Whether you’re involved in the world of dog showing and pedigree dog breeding or not, few dog owners in the UK can fail to ignore the annual Crufts dog show, which takes place every March at Birmingham’s NEC arena.
Crufts’ live TV coverage, news updates and social media commentary mean that the highlights of the show reach most dog lovers in the UK and in many other parts of the world too, and even those who are not huge fans of the show itself usually find something interesting or notable to see within the annual coverage of the event.
Naturally, the most widely televised part of the four-day show and the one that gets the most attention in the press is the highly prestigious Best in Show event that takes place on the final evening of the competition – and the winning dog each year takes the spotlight.
This tends to increase interest in and even demand for the winning breed itself over the following year – which at Crufts 2019, was a Papillon called Dylan.
In this article we will shine the spotlight on the Papillon dog breed, discuss their core traits, and examine their popularity in the UK.
Read on to find out more about the Papillon dog breed – Best in Show championship winner at Crufts 2019.
Let’s start off by talking about the star of the show itself – a Papillon named Dylan, owned and handled by Kathleen Roosens.
Dylan had won the Kennel Club’s toy group championship earlier on in the show, before going head-to-head against six other dog breeds in the ring at the finals. Dylan and his owner live in Belgium, and like many dogs and owners, travelled a long way to compete this year, and Dylan is just two years old, which makes his win even more impressive.
Dylan is also the first ever dog of the Papillon breed to win Best in Show at Crufts.
A Papillon is a small dog breed that falls within the Kennel Club’s toy group, and this is a very small and finely-built dog breed that can weigh up to 4.5kg and that stands between 20-28cm tall.
Papillons are dainty, delicate little dogs with a very pretty appearance, topped off with tall, pointed ears that have lots of fine feathering in and around them. It is this feathering that actually gives the Papillon dog breed its name – Papillon means “butterfly” in French, and the dog’s feathered ears are often said by breed enthusiasts to look like butterflies.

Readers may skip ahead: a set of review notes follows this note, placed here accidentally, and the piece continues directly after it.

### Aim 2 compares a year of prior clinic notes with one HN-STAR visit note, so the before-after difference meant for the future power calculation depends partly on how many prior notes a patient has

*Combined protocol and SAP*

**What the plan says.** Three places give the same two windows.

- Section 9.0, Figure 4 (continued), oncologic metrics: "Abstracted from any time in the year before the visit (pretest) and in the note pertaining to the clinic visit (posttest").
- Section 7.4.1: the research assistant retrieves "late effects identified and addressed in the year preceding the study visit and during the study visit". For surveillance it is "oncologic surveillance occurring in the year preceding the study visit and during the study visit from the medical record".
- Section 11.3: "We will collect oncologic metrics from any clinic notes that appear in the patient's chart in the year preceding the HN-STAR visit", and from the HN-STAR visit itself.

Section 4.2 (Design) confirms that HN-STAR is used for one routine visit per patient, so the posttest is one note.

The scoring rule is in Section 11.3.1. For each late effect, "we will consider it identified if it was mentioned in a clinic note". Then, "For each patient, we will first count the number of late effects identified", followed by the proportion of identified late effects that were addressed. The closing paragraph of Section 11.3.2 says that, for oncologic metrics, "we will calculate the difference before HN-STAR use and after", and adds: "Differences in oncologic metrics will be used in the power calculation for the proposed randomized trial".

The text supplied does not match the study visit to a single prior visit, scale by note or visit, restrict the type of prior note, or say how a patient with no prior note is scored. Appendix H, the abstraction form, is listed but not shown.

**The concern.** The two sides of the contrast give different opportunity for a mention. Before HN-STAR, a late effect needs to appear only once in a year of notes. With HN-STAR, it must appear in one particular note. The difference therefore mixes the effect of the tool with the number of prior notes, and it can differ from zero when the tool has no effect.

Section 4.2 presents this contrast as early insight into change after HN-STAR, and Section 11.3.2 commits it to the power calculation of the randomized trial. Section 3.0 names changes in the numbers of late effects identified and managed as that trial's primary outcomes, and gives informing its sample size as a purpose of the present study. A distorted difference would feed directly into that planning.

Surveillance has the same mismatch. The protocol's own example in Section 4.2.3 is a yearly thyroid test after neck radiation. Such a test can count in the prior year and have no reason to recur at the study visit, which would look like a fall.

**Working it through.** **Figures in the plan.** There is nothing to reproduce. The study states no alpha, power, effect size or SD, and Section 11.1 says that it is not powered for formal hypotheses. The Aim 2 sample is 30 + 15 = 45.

Interestingly, dogs bred from Papillons that have dropped ears rather than pointed ears are known as Phalenes – and Phalene is the French word for “moth.”
The Papillon coat is usually comprised of white with coloured patches, and their fur is long, very silky and fine in texture, but also quite dense. This means that Papillons need quite a lot of brushing and grooming to keep them in good condition, and they also shed a moderate amount of fur.
Papillons are present in the UK in reasonable numbers, but they are not one of the most common dog breeds around, being in 102nd place out of a total of over 240 different dog breeds and types based on Pets4Homes advert statistics from the last year.
Whilst the Papillon isn’t usually one of the first breeds people bring to mind when thinking about different toy dog breeds, there is a lot to recommend them to people seeking a new toy dog type to join their families.
Papillons are highly affectionate and very personable little dogs that love their families and remain very loyal to them, and their small size makes them a good fit for owners from all walks of life, including those with smaller homes.
However, despite their toy dog status, Papillons are actually very lively and high-energy dogs, which need quite a lot of exercise each day to keep them happy. They don’t thrive or settle well into a very sedentary lifestyle, and need interesting, varied walks with plenty of off-lead play every day. That said, the dog’s small size and playfulness means that tiring your dog out doesn’t necessarily mean tiring yourself out too.
Papillons are also smart, forward-thinking little dogs that can learn new skills quickly, and they actively enjoy training that is fun, varied and interesting. Harnessing the dog’s core traits by teaching them tricks and skills can be very rewarding for Papillon owners, and the breed was in fact one that was often used historically as a performing circus dog in some areas of Europe.
Another advantage of Papillons is that when they are properly exercised and all of their needs are met, they will be quite happy left alone at home for a few hours at a time, and so may be a viable choice of pet for working people.
However, no dog thrives if left alone for too long, and so ideally, they should have an owner that can spend the majority of the day with them.
Papillons are around the middle of the road in terms of their average sale prices, which falls around the £686 mark for Kennel Club registered pedigrees, and about £509 for non-pedigree or unregistered dogs of the breed. They are also reasonably economical to own.
However, because this isn’t one of the most common dog breeds in the UK, you might have to travel some way to find a breeder, and potentially join a waiting list for a pup of your own.
Before you choose a Papillon breeder or an individual dog, it is important to learn as much as possible about the breed first, including its general health and potential health issues.
Papillons live for an average of 13-15 years, but there are a number of hereditary health issues that prospective Papillon buyers should be aware of, some of which can be tested for in parent dogs prior to breeding.
Talk to any Papillon breeder you are considering buying a dog from and ask them about the health tests performed on their parent stock, and make sure you see a copy of the results before you commit to a purchase.